More things in Heaven and Earth: A belated review of ‘Whistle and I will come to you’

Traditionally, ghosts are usually the anonymised remnants of souls who perished unjustly – who return, damaged and riled by the experience, to extol revenge from the living. They are the people who die in pain, misery and poverty, having been hounded to their graves – even in the modern day – by elites who see nothing monstrous in that – only normality. Elites who overthrow their own reason by refusing to acknowledge those forces inside themselves which they simply cannot understand – and who subsequently cannot foresee a backlash to their actions. And that’s why ghost stories like Whistle and I’ll Come to You are ever so essential ingredients to Christmas tradition – as a warning to those ‘more fortunate’.


“There are more things in heaven and earth than are dreamt of in your philosophy…”

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Want some? Come get some! Wrestling with Hegemony: our new podcast

It’s the wrestling event of the year (apart from Wrestlemania), tonight LIVE FROM NEW YORK, it’s SUMMERSLAAAAAM. And we aren’t there. Not even remotely. But we don’t need to be to have launched our new podcast Wrestling with Hegemony.
With the boom of wrestling content on the site, and the huge window to presents us to further discuss dominant ideas and popular culture that interlinks with Hollywood and everything else, it seemed only logical for Jack Brindelli and Charlie Giggle to produce the only pre-show that matters. Byron Saxton, eat your heart out. If it goes well, it should become a weekly format where we can gather wrestling politicos to discuss heavyweight issues like capitalist ideology, nationalist rhetoric and John Cena wrestling a dead baby.
So without further delay, here is the very first episode. Enjoy.

Hegemony Incarnate: Why you can’t get rid of the Babadook

Why is it that we react with such withering contempt to our children when they see monsters? Is it because we really know better than them, or is it, really, because the assurances we give ourselves every day that things are “fine” are a bigger fiction than the shadows under the bed? In director/writer Jennifer Kent’s The Babadook (2014) we’re asked some deeply disturbing questions that will leave you checking over your shoulder long after the credits have rolled…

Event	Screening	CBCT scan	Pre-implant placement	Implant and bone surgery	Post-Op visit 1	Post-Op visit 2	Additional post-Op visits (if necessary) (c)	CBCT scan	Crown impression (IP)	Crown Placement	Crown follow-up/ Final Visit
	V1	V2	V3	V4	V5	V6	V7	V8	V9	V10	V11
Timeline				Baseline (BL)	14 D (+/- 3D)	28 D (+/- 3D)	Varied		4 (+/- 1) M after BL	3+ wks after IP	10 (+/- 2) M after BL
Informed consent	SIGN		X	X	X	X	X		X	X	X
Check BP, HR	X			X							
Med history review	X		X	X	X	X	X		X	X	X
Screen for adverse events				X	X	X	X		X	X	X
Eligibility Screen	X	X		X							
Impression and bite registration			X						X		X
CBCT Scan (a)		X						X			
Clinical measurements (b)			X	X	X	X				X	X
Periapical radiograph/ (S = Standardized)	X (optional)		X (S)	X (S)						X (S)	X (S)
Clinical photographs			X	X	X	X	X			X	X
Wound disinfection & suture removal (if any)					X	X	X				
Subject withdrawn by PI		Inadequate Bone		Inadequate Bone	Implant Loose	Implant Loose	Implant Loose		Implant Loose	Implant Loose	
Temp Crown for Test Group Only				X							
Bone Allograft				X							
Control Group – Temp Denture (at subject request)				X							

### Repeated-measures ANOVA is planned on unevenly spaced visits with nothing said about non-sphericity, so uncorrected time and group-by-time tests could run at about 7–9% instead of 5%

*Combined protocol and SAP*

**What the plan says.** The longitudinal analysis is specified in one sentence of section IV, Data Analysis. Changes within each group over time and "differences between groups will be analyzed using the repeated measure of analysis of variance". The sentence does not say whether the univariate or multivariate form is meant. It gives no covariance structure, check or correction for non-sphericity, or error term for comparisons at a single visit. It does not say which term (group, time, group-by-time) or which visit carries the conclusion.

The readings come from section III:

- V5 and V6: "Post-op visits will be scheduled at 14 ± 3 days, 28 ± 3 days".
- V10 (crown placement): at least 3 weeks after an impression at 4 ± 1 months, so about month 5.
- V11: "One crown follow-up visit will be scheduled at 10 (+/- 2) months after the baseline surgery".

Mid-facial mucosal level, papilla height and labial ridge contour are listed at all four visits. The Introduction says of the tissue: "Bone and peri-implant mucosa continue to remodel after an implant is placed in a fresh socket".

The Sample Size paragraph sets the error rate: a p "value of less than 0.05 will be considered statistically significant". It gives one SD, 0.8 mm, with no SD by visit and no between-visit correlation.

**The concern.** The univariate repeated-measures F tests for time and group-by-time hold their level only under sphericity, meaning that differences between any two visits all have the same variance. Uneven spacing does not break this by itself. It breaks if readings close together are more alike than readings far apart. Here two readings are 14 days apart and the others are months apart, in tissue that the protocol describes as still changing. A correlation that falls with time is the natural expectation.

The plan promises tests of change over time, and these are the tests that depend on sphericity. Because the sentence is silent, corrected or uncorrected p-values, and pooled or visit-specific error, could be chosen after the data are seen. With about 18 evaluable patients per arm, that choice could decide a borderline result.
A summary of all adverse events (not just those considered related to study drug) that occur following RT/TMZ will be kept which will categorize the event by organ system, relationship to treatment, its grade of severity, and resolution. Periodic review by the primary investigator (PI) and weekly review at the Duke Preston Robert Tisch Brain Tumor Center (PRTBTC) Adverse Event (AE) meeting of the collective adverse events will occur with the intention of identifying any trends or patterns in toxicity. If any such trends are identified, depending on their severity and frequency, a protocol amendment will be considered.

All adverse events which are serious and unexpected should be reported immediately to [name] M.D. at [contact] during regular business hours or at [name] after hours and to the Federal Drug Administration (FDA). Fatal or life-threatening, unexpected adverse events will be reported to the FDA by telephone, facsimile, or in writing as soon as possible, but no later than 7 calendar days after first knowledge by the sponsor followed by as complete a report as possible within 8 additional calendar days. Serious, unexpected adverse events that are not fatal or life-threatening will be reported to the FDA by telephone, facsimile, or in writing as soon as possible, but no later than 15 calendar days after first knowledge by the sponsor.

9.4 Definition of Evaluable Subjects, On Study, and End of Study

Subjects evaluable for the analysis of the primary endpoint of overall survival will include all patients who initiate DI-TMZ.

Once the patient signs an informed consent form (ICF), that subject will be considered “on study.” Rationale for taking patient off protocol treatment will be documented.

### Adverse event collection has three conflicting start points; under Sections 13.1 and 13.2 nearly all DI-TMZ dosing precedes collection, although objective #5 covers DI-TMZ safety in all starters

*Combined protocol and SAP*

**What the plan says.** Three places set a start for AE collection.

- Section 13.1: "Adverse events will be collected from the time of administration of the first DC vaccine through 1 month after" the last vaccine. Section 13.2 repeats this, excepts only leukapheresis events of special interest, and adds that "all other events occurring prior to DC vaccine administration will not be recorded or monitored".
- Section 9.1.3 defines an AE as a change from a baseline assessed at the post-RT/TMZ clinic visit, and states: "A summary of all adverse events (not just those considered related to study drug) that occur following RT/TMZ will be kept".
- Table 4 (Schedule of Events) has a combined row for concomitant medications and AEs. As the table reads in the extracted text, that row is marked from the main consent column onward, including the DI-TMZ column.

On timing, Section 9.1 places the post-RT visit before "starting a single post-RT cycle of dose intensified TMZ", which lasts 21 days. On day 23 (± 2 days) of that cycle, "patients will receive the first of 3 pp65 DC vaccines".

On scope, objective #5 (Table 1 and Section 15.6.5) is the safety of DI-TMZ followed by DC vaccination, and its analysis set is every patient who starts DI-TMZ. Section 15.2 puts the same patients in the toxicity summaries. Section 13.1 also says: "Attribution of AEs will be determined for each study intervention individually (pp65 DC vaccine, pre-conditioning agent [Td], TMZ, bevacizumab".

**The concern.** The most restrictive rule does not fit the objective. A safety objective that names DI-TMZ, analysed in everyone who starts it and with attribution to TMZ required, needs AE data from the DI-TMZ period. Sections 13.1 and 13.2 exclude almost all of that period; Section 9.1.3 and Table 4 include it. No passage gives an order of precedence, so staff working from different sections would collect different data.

But what if he already is…

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Check out “A Pervert’s Guide to Slavoj Žižek”

I have written another repulsive, gushing love letter to Slavoj Žižek to review his new film, which you can now read on the Norwich Film Festival blog. Check it out in full by clicking here… or on the linking sample paragraph below. 


Speaking frankly, as is his custom, Slavoj Žižek said in a 2011 Guardian interview, “most of the left hates me even though I am supposed to be one of the world’s leading communist intellectuals.” Two years on, with the DVD release of The Pervert’s Guide to Ideology, the shape of the British left might be changing (the SWP who fiercely criticised him for his words on an old Russian proverb regarding the horrors of rape, have effectively collapsed because of their actions regarding rape accusations in their own party) but the collective disdain remains. And whilst of course, we should always be willing to have conversations with even the loftiest of figures when they take problematic lines on any subject, there is something opportunistic about the way the orthodox left have approached this in writing off Žižek and his methods entirely.

An Ocean of Tears

Recently released on DVD, Lana and Andy Wachowski’s collaboration with Tom Twyker ‘Cloud Atlas’ spans 6 (and a half) different time zones. Such a combination sounds ambitious, but hardly new. That is before you see how they intersect. Inter-spliced and overlapping continuously, each story helps to build an incredible, touching, scrapbook narrative.

But beyond the simple (or complex in this case) aesthetic effect here, this is of far greater importance than a mere stylistic choice. By interweaving the plots of various time-zones to make a spectacular timeline narrative, the film contests a number of troubling norms perpetuated within mainstream cinema. By doing so it rather brilliantly highlights the ideology under the skin of most films ‘common sense’ accounts of the role of the individual in history. Continue reading